To honor Remembrance Day (aka Veterans Day, aka Armistice Day) I'm going to get a little bit anachronistic with my account of visiting London. I still need to tell the story of Monday, 11/24, but this post is about a bit of Tuesday, 11/25, when Sturdy Helpmeet™ and I toured Westminster Abbey.
For me, the most moving thing in Westminster Abbey is the grave of the Unknown Warrior
. It's surrounded by poppies
, the same poppies that you'll see sprouting from the buttonholes of British TV presenters if you're the sort of person who watches a lot of British TV. (You know, like British people, or Americans who are obsessed with Doctor Who, Monty Python, Sherlock Holmes, Top Gear...well, you get the picture.)
Anyway, today is 11/11/11, and Sturdy Helpmeet and I were visiting London in late October. Even in late October, the poppies were coming out: on private vehicles, on black cabs, in store fronts, in office windows. You know how Americans start putting out the Thanksgiving crap right after the Fourth of July, and the Christmas crap right after (hell, before
) Halloween, and the Valentine's Day crap right after Christmas---but you hardly hear about Memorial Day or Veterans' Day until it's right on top of you? In London the poppies start coming out many weeks in advance of Remembrance Day.
Or...maybe for some people the poppies are always out, just as for some Americans yellow ribbons are always on display. I don't know. I do know that I'm a bit jaded about the yellow ribbons, not because I don't honor veterans but because the sentiment "support our troops" is so often used to justify policies and wars I disagree with. I don't know if people in the UK have a similarly complicated relationship with the poppy.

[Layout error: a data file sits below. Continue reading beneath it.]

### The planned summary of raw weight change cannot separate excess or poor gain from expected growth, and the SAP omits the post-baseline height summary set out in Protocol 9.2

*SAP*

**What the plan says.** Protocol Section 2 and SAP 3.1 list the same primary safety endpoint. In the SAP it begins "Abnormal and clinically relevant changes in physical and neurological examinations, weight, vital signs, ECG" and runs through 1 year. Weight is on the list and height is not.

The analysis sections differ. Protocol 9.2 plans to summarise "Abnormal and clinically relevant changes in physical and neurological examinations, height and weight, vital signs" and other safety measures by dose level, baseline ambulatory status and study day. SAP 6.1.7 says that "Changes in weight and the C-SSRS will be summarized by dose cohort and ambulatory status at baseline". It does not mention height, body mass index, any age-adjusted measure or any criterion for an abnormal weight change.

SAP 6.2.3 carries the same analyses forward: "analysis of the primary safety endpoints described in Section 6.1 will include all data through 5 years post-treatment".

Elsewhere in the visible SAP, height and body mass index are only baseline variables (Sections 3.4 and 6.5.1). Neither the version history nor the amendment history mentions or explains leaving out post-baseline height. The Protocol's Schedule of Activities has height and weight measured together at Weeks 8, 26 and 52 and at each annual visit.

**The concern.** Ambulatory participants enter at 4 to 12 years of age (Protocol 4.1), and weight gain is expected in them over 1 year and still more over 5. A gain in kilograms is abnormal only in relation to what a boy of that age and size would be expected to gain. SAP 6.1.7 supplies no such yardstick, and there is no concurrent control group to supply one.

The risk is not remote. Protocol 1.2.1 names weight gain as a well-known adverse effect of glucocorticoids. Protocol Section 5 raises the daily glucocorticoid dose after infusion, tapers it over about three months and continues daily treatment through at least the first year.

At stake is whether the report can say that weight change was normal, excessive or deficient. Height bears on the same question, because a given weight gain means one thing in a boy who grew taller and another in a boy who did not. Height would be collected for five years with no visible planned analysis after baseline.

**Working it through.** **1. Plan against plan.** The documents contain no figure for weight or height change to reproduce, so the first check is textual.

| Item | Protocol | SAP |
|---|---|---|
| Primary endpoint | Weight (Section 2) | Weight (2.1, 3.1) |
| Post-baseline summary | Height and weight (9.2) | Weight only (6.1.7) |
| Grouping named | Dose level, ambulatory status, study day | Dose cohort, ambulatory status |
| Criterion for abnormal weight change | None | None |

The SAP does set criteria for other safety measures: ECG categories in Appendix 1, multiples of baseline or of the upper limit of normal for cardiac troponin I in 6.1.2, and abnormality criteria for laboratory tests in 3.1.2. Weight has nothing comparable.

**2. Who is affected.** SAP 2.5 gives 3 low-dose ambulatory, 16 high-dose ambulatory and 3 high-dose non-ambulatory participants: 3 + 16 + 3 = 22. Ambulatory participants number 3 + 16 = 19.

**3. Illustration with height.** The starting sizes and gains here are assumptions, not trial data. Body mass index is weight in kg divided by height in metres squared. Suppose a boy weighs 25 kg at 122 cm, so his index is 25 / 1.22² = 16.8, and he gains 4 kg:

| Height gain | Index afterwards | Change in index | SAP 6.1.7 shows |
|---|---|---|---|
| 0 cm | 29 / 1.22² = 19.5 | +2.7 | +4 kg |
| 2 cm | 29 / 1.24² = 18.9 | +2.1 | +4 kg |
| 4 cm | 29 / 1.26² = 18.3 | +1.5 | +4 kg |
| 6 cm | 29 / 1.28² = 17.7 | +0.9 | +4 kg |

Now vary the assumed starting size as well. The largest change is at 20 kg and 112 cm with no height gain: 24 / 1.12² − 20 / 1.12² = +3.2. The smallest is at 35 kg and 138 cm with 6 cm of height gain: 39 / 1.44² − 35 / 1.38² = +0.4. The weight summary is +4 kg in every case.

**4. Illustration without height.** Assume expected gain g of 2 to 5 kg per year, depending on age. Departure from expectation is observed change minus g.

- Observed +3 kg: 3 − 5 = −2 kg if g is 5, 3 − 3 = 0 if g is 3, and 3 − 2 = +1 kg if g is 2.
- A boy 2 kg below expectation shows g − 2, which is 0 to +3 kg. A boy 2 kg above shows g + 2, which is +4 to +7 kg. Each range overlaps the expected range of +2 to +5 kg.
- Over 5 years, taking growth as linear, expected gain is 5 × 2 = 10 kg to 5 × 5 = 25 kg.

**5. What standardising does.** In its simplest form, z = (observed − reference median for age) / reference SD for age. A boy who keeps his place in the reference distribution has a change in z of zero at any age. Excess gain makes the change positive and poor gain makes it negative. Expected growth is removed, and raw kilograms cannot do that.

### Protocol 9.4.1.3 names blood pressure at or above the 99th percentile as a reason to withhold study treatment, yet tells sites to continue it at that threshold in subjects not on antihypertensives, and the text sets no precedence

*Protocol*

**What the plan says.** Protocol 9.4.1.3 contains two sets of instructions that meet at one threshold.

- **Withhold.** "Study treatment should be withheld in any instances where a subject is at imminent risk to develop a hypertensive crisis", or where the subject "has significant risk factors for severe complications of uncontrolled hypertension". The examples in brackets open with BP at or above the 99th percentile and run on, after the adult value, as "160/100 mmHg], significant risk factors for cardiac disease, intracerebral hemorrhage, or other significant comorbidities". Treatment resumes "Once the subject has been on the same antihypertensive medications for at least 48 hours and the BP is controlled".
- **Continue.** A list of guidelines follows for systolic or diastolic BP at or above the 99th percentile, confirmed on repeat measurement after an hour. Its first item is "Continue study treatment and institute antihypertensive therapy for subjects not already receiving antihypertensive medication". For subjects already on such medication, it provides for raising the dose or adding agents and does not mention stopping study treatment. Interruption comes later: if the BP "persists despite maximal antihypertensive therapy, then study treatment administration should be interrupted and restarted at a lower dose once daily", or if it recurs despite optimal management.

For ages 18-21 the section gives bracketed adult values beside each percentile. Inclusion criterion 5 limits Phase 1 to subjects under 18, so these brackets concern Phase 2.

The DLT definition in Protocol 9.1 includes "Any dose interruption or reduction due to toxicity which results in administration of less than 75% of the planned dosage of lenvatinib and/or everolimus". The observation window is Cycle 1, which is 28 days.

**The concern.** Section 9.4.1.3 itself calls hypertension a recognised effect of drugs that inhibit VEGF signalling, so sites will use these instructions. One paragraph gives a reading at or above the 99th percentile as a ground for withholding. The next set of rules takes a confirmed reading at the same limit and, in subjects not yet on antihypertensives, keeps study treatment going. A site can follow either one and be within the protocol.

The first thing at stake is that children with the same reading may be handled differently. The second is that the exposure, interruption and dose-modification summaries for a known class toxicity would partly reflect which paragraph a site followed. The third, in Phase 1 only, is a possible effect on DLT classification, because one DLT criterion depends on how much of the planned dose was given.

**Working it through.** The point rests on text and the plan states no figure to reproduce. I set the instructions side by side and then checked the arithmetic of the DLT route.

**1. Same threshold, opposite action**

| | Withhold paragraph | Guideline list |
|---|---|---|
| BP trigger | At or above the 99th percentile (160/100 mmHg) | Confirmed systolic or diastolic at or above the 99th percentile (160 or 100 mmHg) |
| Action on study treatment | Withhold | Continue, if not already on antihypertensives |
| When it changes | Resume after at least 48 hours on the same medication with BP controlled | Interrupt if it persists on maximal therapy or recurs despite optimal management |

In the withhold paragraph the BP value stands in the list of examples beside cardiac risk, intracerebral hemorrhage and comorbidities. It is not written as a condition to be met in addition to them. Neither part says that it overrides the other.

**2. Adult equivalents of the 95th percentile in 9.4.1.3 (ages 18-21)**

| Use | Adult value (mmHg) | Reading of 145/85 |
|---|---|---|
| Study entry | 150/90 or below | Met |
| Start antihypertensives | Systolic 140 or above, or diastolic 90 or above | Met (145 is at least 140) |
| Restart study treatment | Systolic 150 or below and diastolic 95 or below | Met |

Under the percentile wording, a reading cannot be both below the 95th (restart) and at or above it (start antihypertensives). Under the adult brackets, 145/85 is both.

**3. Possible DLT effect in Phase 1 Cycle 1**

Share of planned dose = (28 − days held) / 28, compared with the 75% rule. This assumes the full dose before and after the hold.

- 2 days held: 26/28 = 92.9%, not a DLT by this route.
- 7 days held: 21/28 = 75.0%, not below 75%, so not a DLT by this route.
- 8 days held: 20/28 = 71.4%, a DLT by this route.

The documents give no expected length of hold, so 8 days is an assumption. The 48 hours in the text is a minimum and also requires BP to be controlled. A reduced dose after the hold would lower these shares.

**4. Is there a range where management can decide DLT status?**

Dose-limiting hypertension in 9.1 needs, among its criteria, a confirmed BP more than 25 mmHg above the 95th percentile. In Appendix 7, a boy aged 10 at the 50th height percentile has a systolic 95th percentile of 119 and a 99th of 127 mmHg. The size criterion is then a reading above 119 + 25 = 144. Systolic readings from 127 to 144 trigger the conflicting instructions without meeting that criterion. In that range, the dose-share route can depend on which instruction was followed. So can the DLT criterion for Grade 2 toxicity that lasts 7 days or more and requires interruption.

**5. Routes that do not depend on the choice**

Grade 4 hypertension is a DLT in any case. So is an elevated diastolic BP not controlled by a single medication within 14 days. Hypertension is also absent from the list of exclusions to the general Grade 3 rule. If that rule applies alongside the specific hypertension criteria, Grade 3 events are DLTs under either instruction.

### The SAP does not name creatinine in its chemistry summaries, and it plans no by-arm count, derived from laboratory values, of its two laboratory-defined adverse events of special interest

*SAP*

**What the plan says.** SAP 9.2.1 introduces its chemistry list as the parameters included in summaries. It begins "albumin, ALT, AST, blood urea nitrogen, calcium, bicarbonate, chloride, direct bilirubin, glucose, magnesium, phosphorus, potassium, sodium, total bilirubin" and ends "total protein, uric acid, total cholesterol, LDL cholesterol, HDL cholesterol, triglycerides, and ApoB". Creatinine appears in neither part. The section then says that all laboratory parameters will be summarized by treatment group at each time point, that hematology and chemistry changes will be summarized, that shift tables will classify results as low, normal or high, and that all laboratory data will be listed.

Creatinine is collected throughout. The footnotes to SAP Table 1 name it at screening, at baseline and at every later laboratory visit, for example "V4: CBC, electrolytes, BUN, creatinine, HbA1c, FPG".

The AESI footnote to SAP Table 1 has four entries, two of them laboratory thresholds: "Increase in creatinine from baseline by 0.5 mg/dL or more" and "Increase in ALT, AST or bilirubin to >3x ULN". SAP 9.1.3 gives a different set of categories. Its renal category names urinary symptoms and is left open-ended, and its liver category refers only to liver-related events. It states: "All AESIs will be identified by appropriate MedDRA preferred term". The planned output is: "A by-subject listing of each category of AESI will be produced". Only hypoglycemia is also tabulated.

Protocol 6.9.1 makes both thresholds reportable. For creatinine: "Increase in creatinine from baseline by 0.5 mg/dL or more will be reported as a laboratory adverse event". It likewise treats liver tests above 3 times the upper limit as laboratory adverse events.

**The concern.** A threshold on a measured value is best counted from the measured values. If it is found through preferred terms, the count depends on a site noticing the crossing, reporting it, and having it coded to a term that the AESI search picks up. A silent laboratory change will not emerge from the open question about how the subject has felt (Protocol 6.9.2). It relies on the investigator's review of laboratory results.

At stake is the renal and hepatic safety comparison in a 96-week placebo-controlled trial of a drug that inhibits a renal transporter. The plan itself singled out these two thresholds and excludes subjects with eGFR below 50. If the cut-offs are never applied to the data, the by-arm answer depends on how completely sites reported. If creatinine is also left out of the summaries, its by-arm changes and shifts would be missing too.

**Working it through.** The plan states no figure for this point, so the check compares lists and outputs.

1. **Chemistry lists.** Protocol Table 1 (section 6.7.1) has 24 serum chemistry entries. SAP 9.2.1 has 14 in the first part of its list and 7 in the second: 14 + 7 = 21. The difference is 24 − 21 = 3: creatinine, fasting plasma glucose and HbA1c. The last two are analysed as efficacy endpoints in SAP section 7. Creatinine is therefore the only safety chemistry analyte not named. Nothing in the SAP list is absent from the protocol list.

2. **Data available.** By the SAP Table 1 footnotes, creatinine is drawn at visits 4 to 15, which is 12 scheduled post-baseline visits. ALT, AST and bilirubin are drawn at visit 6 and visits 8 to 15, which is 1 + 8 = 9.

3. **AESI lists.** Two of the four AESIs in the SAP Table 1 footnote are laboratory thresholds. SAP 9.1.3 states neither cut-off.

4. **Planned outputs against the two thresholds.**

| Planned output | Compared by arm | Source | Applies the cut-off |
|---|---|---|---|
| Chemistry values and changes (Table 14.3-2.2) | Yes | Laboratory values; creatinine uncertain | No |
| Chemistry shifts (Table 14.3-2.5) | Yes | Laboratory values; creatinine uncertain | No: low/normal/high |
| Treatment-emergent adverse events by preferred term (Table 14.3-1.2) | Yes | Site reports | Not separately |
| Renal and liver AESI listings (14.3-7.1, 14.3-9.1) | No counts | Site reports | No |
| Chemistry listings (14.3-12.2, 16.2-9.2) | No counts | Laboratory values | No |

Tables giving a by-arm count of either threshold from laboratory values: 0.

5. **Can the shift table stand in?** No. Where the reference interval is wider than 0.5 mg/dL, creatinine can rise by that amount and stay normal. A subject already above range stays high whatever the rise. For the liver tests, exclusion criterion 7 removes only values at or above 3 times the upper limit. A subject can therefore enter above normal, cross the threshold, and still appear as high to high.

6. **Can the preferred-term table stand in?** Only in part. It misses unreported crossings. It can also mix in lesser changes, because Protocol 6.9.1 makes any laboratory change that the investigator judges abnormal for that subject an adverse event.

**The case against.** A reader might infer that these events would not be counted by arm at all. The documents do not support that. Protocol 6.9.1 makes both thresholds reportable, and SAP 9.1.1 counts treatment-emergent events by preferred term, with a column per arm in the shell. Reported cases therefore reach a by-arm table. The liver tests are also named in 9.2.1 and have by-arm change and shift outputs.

But weeks before Remembrance Day I remember noticing the poppies, and I remember thinking at the time that it was a fine and decent thing to display these humble flowers from Flanders Fields so far in advance of the day of commemoration.
So in honor of my grandfather who died in the Pacific War, in honor of my father and other family members who served, and to honor all men and women courageous enough to put their lives on the line for their friends, families, and loved ones, regardless of nation, color, or creed, this is me taking a moment to say thank you in a small (very small) way.
Let's spend the future cultivating gardens, not graves.